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Top Secret NSC Net Evaluation Subcommittee reports describe “Nuclear Stalemate” and terrible costs of nuclear war
Here’s the National Security Archive’s latest, Electronic Briefing Book No. 480 “Studies by Once Top Secret Government Entity Portrayed Terrible Costs of Nuclear War”, part of their insane but fascinating Nuclear Vault which includes briefing books and declassified documents on the history of US nuclear policy. This one brings to light parts of several annual reports from the National Security Council’s top-secret NSC’s Net Evaluation Subcommittee — read President Dwight Eisenhower’s National Security Directive 5511 which set up the NESC to evaluate the capacities of the USSR.
On the morning of 20 July 1961, while the Berlin Crisis was simmering, President John F. Kennedy and the members of the National Security Council heard a briefing on the consequences of nuclear war by the NSC’s highly secret Net Evaluation Subcommittee. The report, published in excerpts today for the first time by the National Security Archive, depicted a Soviet surprise attack on the United States in the fall of 1963 that began with submarine-launched missile strikes against Strategic Air Command bases. An estimated 48 to 71 million Americans were “killed outright,” while at its maximum casualty-producing radioactive fallout blanketed from 45 to 71 percent of the nation’s residences. In the USSR and China, at the end of one month 67 and 76 million people, respectively, had been killed.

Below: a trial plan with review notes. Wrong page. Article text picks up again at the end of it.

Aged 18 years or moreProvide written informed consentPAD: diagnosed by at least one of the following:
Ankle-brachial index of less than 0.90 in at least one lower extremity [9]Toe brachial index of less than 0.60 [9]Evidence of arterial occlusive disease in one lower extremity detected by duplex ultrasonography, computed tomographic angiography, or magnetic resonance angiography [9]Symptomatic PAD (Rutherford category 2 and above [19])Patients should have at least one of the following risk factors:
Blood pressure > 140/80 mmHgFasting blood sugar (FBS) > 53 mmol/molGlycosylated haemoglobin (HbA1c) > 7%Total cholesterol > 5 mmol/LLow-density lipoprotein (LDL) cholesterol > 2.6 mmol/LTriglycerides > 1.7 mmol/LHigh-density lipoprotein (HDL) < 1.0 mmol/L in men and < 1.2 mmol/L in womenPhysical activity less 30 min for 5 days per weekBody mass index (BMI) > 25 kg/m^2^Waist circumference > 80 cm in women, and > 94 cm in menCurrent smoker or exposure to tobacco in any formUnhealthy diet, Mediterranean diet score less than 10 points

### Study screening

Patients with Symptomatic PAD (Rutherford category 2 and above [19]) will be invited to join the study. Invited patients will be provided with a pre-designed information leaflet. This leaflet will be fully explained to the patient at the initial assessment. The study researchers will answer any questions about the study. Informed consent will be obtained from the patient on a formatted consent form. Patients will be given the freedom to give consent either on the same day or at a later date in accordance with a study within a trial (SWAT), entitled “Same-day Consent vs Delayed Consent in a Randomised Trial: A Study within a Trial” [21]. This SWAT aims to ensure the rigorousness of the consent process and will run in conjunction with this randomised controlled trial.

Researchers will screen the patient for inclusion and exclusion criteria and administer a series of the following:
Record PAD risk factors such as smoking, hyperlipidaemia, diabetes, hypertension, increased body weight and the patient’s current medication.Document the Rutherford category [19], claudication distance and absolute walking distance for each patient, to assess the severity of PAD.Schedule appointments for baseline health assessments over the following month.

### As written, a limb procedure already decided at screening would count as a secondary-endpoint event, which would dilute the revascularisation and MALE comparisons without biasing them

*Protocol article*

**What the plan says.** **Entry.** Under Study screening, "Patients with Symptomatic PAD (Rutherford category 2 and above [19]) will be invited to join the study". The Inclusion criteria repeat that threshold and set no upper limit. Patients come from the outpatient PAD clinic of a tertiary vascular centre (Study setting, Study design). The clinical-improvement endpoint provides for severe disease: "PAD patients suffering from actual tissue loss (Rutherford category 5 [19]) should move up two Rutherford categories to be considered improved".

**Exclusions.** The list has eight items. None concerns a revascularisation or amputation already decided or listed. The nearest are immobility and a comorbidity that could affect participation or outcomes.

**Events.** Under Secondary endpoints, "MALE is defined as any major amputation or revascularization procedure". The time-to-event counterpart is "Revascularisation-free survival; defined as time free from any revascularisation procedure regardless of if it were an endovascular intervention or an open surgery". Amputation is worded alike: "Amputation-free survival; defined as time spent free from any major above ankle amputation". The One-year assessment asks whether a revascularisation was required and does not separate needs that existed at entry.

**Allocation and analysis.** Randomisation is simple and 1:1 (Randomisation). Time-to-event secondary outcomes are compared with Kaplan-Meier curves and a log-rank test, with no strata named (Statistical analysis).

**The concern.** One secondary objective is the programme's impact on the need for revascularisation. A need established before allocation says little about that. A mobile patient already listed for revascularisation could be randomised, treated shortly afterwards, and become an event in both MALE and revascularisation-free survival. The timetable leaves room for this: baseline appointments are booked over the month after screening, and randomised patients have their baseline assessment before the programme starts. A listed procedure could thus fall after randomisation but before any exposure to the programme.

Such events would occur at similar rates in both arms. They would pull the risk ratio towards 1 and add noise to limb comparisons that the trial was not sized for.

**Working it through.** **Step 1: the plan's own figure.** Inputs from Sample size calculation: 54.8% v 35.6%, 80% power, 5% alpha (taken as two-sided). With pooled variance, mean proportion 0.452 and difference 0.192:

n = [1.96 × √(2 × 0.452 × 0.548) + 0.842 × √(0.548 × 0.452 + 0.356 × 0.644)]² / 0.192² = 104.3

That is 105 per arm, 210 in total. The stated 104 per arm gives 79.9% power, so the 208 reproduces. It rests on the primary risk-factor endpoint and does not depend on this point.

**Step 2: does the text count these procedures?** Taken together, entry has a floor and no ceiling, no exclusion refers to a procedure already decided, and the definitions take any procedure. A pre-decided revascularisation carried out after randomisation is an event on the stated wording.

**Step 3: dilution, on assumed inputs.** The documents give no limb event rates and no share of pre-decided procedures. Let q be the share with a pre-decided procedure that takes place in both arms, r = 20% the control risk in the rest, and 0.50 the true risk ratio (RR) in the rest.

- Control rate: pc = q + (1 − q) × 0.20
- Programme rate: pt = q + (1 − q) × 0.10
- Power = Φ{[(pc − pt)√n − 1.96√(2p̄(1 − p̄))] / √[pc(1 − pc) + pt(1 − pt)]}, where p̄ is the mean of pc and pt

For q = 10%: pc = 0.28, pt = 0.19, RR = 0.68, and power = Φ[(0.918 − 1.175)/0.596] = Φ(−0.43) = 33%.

This was President Kennedy’s first exposure to a NESC report, but the secret studies of nuclear war scenarios had been initiated by his predecessor, Dwight D. Eisenhower. It may have been after this briefing, described by Secretary of State Dean Rusk as “an awesome experience,” that a dismayed Kennedy turned to Rusk, and said: “And we call ourselves the human race.”
The National Security Archive has released a new set of declassified documents that focus on the Iranian Nuclear Program from 1974-1978. These documents show that during the 1970s the Shah of Iran claimed that his country had a right to pursue nuclear technology and that both the Ford and Carter administrations were concerned that it might lead to the production of nuclear weapons.